This week I have been thinking about the challenges of undertaking a public humanities project for a summer and what I can realistically accomplish. While we’re all here because we believe in the importance of public scholarship, public scholarship and particularly public humanities projects can suffer from being broad, ambitious, and, at times, nebulous in scope. For this reason, I think that these kinds of projects benefit from specificity more so than other academic projects, like writing an academic article.

Partly, this relies on setting concrete goals. I have tried to be realistic with myself about what I can do for 20 hours a week, for just two months this summer. This involves a sort of check-list, which can itself be quite a bit of work. Between research, meetings, developing skills, organization, and the actual creation of material, there’s a lot to do. Helpful for this is a kind of day-by-day planning method, which needs to be flexible: I know that my goals, areas of interest, and priorities will change as I become more and more familiar with my project.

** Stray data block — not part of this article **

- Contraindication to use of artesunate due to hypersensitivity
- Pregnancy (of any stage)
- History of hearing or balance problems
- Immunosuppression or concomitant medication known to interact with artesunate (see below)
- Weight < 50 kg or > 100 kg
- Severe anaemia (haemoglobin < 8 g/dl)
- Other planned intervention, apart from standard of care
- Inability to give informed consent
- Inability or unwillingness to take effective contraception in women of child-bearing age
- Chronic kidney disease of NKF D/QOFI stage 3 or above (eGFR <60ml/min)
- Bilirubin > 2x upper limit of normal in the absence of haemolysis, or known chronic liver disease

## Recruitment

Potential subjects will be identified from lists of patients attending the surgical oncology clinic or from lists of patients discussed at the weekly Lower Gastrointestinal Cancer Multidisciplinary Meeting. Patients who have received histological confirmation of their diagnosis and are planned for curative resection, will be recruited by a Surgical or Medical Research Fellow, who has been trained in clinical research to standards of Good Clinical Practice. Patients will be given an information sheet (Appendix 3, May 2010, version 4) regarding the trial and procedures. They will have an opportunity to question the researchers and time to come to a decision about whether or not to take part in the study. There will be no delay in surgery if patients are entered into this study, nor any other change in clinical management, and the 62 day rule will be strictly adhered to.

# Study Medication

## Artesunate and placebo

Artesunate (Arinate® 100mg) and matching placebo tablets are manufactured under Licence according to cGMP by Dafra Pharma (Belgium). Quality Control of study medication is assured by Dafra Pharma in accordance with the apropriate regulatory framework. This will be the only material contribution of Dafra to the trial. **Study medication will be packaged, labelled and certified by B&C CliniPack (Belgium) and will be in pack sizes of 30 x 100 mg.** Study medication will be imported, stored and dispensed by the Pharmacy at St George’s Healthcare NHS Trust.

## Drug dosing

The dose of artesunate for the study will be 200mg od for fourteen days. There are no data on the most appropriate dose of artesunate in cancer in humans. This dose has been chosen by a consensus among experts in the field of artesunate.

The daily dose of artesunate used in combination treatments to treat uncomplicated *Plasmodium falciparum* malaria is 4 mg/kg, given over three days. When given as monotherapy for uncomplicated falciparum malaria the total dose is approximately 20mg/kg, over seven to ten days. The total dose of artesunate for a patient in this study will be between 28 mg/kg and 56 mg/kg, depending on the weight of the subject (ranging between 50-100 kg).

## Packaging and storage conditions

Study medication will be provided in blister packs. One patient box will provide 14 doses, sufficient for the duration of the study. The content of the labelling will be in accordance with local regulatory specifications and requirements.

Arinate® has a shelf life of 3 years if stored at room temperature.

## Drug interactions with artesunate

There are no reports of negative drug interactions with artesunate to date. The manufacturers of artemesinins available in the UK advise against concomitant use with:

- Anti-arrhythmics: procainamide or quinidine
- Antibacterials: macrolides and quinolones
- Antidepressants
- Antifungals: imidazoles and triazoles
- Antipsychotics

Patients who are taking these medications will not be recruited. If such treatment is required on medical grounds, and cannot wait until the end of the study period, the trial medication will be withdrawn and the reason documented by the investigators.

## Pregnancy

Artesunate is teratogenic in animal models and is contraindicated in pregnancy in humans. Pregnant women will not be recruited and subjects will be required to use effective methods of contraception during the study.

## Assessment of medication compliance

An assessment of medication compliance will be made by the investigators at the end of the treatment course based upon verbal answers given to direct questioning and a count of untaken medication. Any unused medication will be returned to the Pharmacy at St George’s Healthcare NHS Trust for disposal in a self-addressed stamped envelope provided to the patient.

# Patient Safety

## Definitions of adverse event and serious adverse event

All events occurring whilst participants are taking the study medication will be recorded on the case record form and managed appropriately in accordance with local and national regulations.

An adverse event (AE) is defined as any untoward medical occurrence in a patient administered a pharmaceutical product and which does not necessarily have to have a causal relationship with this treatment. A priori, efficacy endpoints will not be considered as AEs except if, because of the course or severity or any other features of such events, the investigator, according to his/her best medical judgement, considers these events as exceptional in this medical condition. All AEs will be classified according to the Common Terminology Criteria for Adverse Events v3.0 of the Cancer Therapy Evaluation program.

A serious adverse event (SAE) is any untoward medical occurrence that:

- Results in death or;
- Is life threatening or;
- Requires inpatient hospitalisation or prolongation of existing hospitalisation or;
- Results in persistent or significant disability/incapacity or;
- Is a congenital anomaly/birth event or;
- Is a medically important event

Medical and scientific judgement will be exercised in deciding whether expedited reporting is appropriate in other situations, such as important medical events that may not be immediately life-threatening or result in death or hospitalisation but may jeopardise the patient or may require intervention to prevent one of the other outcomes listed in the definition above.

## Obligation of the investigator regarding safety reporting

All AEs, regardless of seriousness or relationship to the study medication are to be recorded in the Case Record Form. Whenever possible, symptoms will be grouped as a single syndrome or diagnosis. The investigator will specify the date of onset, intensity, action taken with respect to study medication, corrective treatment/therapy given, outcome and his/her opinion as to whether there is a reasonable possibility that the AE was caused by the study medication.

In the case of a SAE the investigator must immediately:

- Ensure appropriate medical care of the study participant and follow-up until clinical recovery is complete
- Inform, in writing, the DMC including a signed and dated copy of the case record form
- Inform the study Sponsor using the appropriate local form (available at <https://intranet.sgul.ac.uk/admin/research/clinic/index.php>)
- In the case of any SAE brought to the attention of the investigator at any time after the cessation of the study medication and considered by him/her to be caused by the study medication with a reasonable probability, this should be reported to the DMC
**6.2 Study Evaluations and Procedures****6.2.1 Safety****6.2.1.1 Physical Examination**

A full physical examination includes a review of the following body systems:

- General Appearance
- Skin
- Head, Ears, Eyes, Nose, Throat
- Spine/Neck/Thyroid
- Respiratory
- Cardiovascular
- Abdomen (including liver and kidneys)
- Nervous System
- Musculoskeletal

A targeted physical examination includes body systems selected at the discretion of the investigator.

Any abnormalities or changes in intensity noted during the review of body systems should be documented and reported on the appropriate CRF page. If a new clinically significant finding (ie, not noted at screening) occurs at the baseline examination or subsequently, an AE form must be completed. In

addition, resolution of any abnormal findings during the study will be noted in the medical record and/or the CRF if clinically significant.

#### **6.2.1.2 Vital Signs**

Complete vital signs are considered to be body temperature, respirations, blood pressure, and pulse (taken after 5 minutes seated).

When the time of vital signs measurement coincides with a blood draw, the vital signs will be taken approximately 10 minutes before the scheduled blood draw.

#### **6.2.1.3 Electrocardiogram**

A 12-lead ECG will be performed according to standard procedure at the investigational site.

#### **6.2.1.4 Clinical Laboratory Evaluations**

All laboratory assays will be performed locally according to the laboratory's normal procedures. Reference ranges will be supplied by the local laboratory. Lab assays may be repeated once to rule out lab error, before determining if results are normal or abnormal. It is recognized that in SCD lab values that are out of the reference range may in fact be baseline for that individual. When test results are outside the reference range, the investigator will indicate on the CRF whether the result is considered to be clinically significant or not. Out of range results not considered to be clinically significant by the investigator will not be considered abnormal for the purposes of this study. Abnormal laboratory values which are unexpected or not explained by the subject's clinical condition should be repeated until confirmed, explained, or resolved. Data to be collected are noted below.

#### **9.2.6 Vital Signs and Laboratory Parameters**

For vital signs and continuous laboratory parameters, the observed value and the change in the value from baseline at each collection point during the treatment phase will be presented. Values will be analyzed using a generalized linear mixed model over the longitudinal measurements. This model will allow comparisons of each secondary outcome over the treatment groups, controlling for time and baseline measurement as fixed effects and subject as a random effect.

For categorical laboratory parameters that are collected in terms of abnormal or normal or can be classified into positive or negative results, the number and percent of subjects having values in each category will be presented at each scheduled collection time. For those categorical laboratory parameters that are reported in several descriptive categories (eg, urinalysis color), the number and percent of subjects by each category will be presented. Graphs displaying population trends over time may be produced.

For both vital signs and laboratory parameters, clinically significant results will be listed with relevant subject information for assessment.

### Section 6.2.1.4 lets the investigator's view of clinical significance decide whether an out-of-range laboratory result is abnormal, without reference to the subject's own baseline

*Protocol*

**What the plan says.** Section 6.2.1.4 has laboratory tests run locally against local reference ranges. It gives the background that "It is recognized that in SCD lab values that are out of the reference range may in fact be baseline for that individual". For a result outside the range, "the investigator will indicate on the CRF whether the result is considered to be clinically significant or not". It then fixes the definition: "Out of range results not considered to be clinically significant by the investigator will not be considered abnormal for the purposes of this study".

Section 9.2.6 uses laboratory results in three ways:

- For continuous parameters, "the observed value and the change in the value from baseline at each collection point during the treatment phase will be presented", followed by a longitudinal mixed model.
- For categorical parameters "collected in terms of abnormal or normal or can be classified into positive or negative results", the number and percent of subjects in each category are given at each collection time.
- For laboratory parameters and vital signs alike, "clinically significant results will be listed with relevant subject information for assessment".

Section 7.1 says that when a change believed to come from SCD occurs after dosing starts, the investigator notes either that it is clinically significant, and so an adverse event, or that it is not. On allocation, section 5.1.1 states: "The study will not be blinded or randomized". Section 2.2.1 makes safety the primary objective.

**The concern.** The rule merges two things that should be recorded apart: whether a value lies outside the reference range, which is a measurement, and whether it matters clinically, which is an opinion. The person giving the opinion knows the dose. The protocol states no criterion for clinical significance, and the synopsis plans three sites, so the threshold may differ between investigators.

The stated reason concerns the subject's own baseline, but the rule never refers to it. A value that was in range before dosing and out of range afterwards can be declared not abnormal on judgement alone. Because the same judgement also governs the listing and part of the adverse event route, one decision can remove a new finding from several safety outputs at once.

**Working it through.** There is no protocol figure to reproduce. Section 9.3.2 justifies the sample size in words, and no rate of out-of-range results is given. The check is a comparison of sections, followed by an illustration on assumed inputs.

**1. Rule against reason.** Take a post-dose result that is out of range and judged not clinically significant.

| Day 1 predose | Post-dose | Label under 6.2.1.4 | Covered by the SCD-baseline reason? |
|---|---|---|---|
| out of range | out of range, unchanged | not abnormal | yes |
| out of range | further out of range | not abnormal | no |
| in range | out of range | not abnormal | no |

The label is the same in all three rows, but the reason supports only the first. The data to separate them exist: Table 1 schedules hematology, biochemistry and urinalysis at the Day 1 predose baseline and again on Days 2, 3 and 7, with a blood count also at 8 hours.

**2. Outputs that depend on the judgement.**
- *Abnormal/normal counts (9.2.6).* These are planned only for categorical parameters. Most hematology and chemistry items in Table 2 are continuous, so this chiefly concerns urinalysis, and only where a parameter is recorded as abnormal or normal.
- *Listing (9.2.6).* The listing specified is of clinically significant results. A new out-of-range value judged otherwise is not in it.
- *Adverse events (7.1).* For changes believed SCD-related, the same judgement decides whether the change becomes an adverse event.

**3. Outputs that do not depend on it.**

Something that makes this difficult is the ambitious aim of something like “public humanities.” While I would love to imagine that I could create a hit podcast and affiliated website that could revolutionize the way that the public thinks about art, labor, and craft and furthermore instills a sense of urgency and importance about art, I think a more helpful stance is that I will create something for a non-academic audience that is dynamic and compelling. Still, the ambition is important: as long as I have these aims, I can lay the groundwork for a project I could continue, or something that someone else could continue.

Finally, the accumulation of skills, like website design and podcast editing, is something that will stay with me beyond this seminar. I guess my point in saying all of this is that I may need to be humble about what I can do over a summer, but this time limit is itself as porous as the ambitions of the public humanities in general.